Asked  7 Months ago    Answers:  5   Viewed   38 times

I am trying to convert my string formatted value to date type with format dd/MM/yyyy.


DateTime date = DateTime.Parse(this.Text);

What is the problem ? It has a second override which asks for IFormatProvider. What is this? Do I need to pass this also? If Yes how to use it for this case?


What are the differences between Parse and ParseExact?

Edit 2

Both answers of Slaks and Sam are working for me, currently user is giving the input but this will be assured by me that they are valid by using maskTextbox.

Which answer is better considering all aspects like type saftey, performance or something you feel like



Use DateTime.ParseExact.


DateTime date = DateTime.ParseExact(this.Text, "dd/MM/yyyy", null);
Tuesday, June 1, 2021
answered 7 Months ago

DateTimeOffset is a representation of instantaneous time (also known as absolute time). By that, I mean a moment in time that is universal for everyone (not accounting for leap seconds, or the relativistic effects of time dilation). Another way to represent instantaneous time is with a DateTime where .Kind is DateTimeKind.Utc.

This is distinct from calendar time (also known as civil time), which is a position on someone's calendar, and there are many different calendars all over the globe. We call these calendars time zones. Calendar time is represented by a DateTime where .Kind is DateTimeKind.Unspecified, or DateTimeKind.Local. And .Local is only meaningful in scenarios where you have an implied understanding of where the computer that is using the result is positioned. (For example, a user's workstation)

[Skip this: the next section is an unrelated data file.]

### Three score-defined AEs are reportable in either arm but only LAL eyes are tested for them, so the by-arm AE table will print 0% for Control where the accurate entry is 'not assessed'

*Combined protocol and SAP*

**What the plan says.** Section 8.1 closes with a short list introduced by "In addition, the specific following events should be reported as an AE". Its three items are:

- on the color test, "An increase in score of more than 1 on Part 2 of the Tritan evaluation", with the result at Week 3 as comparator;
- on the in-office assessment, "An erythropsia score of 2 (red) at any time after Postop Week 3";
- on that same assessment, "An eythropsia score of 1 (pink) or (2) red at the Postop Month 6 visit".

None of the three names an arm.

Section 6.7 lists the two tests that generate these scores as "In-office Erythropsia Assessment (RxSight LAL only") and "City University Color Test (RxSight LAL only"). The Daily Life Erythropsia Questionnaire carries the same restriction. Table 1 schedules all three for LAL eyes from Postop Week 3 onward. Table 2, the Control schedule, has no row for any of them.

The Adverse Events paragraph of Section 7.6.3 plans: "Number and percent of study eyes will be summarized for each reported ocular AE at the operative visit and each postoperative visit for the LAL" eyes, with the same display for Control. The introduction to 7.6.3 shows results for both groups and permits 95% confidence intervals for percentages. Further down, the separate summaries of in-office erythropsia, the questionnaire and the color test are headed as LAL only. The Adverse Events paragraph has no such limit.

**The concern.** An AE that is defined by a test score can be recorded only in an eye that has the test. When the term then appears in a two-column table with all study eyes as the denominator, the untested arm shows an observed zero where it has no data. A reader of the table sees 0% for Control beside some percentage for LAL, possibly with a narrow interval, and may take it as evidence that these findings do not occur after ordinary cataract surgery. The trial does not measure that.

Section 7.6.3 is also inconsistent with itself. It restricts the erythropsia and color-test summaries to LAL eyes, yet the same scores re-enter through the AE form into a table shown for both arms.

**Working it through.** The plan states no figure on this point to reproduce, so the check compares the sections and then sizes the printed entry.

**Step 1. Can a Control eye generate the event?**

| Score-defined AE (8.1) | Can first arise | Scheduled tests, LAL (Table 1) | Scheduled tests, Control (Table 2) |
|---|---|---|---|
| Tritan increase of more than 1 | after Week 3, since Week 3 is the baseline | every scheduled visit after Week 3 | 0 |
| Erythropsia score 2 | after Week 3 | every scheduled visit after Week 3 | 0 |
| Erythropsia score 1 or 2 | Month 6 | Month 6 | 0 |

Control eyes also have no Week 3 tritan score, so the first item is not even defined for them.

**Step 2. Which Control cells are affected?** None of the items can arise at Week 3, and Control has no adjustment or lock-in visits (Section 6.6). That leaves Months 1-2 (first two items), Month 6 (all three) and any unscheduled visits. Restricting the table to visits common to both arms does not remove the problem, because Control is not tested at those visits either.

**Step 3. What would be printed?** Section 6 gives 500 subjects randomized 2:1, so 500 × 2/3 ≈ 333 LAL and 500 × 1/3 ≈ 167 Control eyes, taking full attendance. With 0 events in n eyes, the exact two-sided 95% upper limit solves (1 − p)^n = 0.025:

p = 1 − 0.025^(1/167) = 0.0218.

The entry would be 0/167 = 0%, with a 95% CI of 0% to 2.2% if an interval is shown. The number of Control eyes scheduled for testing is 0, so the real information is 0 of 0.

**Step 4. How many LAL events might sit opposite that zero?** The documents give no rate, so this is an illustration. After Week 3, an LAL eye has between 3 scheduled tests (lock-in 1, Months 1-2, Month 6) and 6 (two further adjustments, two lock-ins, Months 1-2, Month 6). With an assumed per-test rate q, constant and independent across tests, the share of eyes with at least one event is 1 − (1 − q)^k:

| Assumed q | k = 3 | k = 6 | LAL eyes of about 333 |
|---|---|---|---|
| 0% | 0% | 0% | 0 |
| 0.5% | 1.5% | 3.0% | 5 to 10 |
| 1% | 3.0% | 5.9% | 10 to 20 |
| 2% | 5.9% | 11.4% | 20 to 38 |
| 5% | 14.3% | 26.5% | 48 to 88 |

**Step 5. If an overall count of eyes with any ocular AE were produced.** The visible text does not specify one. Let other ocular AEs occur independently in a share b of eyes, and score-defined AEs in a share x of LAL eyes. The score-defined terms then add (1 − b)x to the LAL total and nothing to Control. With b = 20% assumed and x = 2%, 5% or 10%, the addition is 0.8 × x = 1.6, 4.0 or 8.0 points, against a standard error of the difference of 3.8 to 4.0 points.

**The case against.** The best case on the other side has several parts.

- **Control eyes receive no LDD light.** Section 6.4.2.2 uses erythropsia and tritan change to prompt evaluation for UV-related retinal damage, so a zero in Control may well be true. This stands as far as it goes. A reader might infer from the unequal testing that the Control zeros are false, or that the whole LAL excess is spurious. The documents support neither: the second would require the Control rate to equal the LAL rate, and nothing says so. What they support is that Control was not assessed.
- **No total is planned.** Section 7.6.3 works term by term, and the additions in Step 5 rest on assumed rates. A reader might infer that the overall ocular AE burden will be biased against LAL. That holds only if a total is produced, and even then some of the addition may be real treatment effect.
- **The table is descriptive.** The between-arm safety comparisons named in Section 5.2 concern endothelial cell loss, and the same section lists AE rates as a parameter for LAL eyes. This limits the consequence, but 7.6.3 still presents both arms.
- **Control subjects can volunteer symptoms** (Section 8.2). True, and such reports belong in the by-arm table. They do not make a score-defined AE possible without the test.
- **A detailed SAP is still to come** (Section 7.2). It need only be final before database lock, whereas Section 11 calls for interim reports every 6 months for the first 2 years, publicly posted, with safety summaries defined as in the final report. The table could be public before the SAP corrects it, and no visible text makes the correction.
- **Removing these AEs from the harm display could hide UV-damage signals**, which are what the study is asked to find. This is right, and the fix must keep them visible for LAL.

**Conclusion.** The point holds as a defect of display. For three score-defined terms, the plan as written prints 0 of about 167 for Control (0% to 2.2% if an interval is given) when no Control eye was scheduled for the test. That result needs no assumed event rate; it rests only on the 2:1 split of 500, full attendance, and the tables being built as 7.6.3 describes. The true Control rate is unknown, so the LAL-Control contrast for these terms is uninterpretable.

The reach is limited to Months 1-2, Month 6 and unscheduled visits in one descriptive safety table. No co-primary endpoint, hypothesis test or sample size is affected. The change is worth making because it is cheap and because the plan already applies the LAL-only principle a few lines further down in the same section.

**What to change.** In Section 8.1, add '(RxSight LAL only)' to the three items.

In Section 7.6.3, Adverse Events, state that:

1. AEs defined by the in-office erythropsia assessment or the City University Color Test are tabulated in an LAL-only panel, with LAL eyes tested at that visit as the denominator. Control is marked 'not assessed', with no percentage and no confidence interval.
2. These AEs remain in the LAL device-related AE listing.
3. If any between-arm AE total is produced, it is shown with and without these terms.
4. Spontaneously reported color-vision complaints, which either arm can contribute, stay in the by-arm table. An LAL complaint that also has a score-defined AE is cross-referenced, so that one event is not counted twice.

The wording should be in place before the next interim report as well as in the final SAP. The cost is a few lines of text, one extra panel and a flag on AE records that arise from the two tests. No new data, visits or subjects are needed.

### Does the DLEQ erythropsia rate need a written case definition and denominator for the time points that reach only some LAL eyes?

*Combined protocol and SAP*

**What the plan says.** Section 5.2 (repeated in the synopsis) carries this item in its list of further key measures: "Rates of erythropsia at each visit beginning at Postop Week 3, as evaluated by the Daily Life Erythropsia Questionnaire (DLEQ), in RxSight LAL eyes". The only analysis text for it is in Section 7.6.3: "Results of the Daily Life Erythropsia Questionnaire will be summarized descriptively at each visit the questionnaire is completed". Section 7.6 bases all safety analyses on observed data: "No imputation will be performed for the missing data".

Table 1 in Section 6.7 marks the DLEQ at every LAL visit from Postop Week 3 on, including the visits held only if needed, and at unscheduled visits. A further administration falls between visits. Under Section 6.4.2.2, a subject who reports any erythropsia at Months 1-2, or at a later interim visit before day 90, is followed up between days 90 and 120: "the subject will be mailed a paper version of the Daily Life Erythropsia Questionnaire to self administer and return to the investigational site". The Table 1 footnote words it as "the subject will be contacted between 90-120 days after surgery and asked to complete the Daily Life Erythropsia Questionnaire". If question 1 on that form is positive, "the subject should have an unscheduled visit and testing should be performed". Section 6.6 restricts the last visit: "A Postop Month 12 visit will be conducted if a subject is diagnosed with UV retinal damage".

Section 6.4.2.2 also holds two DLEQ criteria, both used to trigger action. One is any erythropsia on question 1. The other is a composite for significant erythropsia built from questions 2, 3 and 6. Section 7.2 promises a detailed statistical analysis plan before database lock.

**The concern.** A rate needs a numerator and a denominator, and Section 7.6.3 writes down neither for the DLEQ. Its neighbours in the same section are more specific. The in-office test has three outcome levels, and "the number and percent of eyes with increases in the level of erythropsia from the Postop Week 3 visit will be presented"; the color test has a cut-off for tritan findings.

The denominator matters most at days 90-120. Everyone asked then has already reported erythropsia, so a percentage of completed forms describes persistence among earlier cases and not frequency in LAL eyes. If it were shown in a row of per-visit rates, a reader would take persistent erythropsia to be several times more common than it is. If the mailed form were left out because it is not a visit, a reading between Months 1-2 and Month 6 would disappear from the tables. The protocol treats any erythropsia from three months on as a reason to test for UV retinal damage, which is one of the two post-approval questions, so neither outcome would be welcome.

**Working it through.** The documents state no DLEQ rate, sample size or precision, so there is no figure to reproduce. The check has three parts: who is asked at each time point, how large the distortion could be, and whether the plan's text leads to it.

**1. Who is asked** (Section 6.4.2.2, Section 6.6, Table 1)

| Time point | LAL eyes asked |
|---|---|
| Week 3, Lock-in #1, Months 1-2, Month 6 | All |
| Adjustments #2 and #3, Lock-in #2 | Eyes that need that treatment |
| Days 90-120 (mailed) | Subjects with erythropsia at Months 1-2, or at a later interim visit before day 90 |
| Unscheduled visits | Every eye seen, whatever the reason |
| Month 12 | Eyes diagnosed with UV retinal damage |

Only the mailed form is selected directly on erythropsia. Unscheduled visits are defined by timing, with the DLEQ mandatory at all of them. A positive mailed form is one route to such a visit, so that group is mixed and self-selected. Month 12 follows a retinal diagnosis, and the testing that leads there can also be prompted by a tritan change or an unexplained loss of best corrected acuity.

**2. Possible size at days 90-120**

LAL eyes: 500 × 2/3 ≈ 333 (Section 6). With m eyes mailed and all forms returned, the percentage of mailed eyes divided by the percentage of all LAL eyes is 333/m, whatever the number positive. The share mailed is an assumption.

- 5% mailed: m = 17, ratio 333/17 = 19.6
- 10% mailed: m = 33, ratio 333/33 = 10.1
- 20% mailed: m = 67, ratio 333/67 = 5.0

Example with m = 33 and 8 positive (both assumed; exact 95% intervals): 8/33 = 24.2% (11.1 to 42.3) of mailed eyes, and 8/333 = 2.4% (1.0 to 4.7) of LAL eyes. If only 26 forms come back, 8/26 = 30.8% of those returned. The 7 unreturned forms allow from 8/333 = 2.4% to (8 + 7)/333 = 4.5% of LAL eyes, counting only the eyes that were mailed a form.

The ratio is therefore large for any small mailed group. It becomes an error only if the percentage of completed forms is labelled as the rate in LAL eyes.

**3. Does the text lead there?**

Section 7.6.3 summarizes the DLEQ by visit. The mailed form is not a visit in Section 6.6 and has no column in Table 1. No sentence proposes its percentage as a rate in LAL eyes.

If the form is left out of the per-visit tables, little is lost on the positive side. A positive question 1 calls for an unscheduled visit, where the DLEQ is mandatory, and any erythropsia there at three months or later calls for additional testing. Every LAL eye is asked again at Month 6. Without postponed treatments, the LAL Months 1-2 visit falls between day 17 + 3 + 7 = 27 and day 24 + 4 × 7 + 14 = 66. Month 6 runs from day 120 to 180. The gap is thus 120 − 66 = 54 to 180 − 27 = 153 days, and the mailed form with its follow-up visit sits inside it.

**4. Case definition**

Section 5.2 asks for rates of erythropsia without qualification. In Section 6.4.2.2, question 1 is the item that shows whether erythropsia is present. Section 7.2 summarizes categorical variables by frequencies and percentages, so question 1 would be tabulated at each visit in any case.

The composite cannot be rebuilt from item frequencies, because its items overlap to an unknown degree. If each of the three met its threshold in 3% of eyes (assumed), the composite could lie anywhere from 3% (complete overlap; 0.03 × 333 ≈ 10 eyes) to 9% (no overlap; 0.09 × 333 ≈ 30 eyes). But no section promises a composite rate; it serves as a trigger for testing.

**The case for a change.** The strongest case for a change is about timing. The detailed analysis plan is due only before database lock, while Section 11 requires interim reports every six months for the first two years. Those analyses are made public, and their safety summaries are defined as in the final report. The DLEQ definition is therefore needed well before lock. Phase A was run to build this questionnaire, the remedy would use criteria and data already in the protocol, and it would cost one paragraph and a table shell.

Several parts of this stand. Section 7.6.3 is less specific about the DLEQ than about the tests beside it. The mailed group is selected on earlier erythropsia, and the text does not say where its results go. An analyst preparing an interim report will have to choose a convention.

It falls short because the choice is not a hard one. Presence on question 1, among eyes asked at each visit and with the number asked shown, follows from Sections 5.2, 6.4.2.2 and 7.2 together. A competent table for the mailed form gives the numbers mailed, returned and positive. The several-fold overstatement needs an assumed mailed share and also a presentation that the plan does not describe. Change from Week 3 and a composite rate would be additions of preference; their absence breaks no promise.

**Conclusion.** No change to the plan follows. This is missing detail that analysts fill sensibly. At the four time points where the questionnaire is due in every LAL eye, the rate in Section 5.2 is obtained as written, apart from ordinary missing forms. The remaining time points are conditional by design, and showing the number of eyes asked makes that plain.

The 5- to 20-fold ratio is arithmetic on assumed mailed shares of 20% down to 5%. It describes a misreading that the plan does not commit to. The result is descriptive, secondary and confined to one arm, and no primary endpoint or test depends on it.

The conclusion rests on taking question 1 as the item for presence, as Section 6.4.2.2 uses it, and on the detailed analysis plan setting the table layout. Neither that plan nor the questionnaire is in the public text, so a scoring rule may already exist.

So then, why DateTimeOffset instead of a UTC DateTime? It's all about perspective. Let's use an analogy - we'll pretend to be photographers.

Imagine you are standing on a calendar timeline, pointing a camera at a person on the instantaneous timeline laid out in front of you. You line up your camera according to the rules of your timezone - which change periodically due to daylight saving time, or due to other changes to the legal definition of your time zone. (You don't have a steady hand, so your camera is shaky.)

The person standing in the photo would see the angle at which your camera came from. If others were taking pictures, they could be from different angles. This is what the Offset part of the DateTimeOffset represents.

So if you label your camera "Eastern Time", sometimes you are pointing from -5, and sometimes you are pointing from -4. There are cameras all over the world, all labeled different things, and all pointing at the same instantaneous timeline from different angles. Some of them are right next to (or on top of) each other, so just knowing the offset isn't enough to determine which timezone the time is related to.

And what about UTC? Well, it's the one camera out there that is guaranteed to have a steady hand. It's on a tripod, firmly anchored into the ground. It's not going anywhere. We call its angle of perspective the zero offset.